Campaigning women who have shown ‘Suffragette Spirit’ by fighting for issues on behalf of others in their communities have been put forward to be recognised in a new campaign.
The Doncaster Free Press has joined forces with Amnesty International, to mark 100 years of women being given the vote by highlighting modern women who have fought to improve the human rights of others.
The nominated women will be profiled on an interactive map of the UK, which will explain more about work they’ve done in their communities to help others.
Jo Miller chief executive of Doncaster Council has nominated Jen Dewsnap - founder of Doncaster Pride and chair of the town’s popular Pride event.
Jo said: “Jen is a pioneer within the Doncaster LGBTQ community, recognised as such, building gay pride, developing it and reaching out to promote fostering and understanding across communities.
“Never content to rest on her laurels, it’s always what’s needed next for Jen.
“This was demonstrated in Doncaster by last year’s ‘50 Years Legal’, telling the stories of local people and this year’s launch of new services for transgender adults.
“She is our very own rebel daughter of whom we are very proud.”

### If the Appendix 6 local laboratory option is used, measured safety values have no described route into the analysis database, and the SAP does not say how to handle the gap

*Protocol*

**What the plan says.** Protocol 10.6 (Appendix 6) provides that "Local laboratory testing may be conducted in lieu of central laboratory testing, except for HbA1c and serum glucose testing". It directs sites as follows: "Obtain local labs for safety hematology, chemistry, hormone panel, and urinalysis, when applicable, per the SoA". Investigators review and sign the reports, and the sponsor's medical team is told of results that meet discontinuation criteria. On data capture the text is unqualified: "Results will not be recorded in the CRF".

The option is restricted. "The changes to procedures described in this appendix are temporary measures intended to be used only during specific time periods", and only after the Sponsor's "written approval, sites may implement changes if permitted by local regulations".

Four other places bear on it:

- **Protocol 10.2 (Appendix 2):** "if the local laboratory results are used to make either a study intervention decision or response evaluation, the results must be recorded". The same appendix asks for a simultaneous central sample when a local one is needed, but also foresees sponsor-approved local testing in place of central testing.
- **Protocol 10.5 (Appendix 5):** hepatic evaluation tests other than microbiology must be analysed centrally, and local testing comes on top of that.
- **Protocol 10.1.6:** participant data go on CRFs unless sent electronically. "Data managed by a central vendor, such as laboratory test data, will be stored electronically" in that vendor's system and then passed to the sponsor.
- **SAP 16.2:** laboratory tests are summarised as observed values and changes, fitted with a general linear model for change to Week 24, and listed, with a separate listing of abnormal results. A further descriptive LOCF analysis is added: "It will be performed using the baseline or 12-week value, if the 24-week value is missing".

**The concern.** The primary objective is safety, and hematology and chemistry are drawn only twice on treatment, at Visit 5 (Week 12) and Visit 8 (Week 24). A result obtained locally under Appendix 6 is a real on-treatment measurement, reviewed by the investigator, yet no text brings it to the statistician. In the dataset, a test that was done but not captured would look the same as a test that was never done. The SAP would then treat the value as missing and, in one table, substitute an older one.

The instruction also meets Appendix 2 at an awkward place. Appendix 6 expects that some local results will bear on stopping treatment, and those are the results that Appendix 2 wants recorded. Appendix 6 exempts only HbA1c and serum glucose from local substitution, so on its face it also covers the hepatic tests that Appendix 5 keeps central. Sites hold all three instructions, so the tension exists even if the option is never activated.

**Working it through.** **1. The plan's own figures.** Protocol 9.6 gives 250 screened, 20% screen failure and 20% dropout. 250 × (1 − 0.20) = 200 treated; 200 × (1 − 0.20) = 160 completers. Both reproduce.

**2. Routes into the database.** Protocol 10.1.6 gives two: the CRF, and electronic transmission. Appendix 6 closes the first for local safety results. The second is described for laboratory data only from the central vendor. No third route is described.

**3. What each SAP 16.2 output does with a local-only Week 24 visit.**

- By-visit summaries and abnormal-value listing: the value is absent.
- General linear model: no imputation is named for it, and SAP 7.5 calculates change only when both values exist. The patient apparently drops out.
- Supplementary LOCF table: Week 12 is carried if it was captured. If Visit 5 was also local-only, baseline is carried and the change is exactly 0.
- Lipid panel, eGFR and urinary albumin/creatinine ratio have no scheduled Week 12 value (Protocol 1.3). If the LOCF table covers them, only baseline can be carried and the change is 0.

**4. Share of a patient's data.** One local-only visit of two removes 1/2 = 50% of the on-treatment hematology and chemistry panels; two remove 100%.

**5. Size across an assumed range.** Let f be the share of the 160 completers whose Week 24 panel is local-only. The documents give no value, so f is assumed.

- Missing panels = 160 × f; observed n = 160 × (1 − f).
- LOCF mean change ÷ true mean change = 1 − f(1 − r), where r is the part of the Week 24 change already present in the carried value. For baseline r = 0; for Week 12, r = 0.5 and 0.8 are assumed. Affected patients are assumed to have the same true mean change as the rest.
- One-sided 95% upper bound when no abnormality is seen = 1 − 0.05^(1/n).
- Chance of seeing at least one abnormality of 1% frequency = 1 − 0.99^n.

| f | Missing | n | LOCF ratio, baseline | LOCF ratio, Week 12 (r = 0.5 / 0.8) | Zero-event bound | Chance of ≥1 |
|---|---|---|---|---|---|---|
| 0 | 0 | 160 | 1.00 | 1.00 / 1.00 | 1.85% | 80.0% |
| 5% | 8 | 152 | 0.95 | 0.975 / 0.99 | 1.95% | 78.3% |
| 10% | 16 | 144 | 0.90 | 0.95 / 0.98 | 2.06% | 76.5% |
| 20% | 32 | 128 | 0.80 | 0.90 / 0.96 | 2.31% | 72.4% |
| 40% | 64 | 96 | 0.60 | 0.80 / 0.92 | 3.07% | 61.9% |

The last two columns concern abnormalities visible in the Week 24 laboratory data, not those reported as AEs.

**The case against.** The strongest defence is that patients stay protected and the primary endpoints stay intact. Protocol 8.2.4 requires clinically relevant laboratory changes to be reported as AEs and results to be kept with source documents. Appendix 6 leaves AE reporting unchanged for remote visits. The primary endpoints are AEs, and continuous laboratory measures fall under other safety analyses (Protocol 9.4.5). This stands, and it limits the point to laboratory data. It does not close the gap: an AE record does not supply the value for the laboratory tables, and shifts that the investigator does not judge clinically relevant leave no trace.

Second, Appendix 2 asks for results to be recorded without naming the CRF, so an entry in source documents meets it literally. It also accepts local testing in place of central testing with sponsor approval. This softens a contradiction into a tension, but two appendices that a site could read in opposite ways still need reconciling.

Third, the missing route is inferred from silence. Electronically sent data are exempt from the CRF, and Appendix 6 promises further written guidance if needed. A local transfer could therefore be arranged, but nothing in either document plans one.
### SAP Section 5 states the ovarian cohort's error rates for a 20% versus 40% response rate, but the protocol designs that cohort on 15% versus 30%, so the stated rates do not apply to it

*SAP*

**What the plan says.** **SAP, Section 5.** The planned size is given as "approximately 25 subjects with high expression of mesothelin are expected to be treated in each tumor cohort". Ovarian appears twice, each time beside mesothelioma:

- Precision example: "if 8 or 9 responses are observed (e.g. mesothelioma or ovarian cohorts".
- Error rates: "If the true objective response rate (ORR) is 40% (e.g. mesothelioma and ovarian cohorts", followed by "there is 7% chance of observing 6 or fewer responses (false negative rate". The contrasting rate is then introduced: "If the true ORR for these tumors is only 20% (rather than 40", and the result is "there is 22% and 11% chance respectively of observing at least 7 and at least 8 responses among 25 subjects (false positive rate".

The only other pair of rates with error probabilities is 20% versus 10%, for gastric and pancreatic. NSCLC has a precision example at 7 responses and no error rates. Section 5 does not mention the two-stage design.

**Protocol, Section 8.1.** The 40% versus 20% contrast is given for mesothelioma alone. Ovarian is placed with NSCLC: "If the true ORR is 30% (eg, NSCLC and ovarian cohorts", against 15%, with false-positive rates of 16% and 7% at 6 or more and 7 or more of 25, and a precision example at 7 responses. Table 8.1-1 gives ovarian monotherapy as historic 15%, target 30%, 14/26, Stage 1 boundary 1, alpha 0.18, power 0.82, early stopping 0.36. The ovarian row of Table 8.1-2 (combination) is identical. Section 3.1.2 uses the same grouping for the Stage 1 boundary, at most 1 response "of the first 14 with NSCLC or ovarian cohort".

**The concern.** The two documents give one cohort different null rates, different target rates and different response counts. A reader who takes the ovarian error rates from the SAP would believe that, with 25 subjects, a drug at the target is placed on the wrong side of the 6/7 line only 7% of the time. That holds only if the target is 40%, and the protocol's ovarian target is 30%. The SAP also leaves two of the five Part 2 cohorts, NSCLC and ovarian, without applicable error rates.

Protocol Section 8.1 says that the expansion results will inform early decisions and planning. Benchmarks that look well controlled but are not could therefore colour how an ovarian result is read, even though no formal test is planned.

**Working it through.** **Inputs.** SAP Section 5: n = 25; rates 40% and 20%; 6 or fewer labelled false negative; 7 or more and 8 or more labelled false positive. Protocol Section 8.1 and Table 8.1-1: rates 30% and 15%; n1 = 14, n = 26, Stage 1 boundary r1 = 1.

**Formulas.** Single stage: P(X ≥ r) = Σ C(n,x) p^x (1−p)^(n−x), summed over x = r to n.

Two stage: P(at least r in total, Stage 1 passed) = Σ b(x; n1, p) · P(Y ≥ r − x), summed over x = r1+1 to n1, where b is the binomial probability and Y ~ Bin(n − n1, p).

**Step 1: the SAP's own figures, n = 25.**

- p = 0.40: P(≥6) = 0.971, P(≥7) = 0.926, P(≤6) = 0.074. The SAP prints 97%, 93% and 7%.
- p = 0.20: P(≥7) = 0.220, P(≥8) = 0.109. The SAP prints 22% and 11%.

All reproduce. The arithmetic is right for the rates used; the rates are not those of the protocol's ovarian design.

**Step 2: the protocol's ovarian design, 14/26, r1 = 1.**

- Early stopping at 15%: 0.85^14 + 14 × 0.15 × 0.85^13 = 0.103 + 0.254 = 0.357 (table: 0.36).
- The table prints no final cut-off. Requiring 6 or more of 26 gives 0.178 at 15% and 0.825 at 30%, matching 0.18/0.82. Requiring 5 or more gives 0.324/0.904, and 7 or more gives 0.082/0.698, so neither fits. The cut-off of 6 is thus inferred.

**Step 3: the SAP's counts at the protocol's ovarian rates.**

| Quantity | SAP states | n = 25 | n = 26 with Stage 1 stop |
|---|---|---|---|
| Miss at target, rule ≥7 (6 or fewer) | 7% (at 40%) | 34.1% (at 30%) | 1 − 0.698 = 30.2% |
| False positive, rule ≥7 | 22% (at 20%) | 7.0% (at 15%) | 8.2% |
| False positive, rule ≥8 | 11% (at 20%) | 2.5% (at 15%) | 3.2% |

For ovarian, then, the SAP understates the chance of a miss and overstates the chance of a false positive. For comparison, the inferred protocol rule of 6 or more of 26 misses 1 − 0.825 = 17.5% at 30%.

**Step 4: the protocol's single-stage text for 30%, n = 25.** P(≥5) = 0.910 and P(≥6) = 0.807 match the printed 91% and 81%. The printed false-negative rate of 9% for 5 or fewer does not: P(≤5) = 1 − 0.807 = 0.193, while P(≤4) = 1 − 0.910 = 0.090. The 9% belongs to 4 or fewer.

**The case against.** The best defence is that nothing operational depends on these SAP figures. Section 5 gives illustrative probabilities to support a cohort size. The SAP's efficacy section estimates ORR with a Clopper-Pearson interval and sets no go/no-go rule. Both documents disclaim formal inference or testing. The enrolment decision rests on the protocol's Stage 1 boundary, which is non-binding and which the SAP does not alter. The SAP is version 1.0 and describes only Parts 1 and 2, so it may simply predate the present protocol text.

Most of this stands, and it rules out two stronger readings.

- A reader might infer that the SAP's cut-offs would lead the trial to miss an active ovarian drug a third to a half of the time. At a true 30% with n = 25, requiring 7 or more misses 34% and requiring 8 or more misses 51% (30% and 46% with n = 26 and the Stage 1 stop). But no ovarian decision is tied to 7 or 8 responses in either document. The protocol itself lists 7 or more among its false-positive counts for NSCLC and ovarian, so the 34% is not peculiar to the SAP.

The incredible work of the suffragettes – ordinary women who stopped at nothing to get their voices heard – paved the way for a century of progress in women’s rights.
The suffragette spirit is alive and well in Britain today.
Thousands of women across the UK are still fighting for our rights.
They stand up to racism, sexism, homophobia, corruption and much more.
Amnesty wants to find these women and celebrate their work by creating a map of women human rights defenders in the UK.
The charity said: “We hope this map will inspire the next generation of suffragettes to continue their legacy over the next 100 years.”
■ To nominate a woman in your local area, please visit www.amnesty.org.uk/suffragettespirit. All women must have carried out work to help others in their local area within the last 10 years. All successful nominees will be contacted to give consent before being placed on the Suffragette Spirit Map of Britain.